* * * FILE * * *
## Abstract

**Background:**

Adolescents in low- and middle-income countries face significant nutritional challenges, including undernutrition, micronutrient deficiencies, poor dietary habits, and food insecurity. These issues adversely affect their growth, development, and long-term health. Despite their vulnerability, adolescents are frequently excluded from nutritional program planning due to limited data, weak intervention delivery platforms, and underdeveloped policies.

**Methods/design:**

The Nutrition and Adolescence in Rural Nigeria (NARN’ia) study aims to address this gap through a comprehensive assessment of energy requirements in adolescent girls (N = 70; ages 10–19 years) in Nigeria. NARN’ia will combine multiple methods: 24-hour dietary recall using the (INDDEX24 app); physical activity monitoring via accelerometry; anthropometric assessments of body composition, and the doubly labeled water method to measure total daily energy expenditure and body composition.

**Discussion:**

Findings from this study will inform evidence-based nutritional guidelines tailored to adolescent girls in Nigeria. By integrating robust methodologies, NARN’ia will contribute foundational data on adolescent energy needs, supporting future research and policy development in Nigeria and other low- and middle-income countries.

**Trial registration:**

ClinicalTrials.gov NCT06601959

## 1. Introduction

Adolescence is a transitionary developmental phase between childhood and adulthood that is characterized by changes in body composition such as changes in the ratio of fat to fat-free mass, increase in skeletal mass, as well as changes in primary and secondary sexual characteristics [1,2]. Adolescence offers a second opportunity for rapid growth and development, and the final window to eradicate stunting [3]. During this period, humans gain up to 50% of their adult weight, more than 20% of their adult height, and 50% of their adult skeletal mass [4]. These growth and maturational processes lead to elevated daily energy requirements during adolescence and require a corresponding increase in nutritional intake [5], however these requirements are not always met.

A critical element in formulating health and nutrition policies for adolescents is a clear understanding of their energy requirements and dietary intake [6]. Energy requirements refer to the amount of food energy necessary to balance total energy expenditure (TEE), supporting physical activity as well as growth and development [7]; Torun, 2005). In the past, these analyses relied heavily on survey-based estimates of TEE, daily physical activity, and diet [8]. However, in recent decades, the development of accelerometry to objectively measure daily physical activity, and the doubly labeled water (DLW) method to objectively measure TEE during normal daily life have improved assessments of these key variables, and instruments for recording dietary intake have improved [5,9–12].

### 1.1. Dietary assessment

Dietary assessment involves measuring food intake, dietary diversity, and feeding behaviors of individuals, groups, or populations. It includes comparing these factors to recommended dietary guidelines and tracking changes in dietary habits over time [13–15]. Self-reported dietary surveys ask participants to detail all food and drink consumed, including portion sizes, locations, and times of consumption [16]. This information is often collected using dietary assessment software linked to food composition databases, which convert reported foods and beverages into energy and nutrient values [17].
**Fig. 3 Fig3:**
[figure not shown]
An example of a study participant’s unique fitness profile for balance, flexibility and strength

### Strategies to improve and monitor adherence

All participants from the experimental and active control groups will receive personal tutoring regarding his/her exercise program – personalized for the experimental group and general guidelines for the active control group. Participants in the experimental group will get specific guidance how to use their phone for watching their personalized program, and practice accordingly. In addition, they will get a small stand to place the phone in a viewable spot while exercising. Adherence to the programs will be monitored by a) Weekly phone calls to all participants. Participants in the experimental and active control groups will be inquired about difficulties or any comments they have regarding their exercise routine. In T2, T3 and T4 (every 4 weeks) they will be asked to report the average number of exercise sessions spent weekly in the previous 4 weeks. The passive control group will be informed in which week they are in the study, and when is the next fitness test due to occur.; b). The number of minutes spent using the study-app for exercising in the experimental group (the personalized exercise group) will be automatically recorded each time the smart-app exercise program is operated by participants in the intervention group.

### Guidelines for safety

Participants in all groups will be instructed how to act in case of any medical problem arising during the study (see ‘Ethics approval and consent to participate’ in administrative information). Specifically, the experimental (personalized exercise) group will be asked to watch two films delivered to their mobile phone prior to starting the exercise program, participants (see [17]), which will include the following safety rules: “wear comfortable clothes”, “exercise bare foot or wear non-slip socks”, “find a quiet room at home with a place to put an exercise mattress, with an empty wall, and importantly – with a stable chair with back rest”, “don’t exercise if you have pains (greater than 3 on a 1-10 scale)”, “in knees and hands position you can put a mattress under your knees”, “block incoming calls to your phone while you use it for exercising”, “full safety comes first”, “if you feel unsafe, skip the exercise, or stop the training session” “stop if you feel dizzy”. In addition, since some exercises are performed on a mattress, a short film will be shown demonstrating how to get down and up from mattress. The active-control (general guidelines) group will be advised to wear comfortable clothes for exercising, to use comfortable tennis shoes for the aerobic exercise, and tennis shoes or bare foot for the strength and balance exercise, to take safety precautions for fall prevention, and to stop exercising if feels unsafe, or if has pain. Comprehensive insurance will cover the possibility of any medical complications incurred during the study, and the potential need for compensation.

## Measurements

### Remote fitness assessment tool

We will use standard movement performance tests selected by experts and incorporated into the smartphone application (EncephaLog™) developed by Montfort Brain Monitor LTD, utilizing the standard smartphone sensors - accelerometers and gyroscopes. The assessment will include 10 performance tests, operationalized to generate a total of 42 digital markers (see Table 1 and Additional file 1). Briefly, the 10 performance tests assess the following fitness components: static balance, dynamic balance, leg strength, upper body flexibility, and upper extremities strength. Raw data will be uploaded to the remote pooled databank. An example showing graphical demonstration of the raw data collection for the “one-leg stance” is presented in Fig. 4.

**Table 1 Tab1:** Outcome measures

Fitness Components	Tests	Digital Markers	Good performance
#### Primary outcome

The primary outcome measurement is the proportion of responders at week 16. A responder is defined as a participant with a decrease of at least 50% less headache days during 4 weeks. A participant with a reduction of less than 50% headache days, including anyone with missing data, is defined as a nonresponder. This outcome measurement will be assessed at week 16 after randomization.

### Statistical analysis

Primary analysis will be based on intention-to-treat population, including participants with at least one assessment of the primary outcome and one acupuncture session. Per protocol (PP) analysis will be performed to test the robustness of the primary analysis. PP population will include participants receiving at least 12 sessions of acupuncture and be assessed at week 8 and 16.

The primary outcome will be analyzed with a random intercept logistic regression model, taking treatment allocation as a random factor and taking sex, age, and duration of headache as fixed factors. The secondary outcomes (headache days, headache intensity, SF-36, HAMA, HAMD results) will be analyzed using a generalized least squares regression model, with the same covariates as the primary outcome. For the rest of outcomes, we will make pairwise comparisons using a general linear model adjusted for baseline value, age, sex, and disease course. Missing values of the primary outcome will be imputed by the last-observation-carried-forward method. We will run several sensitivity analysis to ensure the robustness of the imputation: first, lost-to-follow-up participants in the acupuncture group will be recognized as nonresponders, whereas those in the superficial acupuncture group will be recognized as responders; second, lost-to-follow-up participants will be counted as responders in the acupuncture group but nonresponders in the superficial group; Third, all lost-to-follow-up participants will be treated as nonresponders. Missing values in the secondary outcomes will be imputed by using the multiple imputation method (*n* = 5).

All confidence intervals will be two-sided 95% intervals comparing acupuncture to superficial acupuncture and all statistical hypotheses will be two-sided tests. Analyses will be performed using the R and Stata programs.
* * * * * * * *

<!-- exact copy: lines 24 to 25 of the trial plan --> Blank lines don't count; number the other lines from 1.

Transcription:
We will use standard movement performance tests selected by experts and incorporated into the smartphone application (EncephaLog™) developed by Montfort Brain Monitor LTD, utilizing the standard smartphone sensors - accelerometers and gyroscopes. The assessment will include 10 performance tests, operationalized to generate a total of 42 digital markers (see Table 1 and Additional file 1). Briefly, the 10 performance tests assess the following fitness components: static balance, dynamic balance, leg strength, upper body flexibility, and upper extremities strength. Raw data will be uploaded to the remote pooled databank. An example showing graphical demonstration of the raw data collection for the “one-leg stance” is presented in Fig. 4.

**Table 1 Tab1:** Outcome measures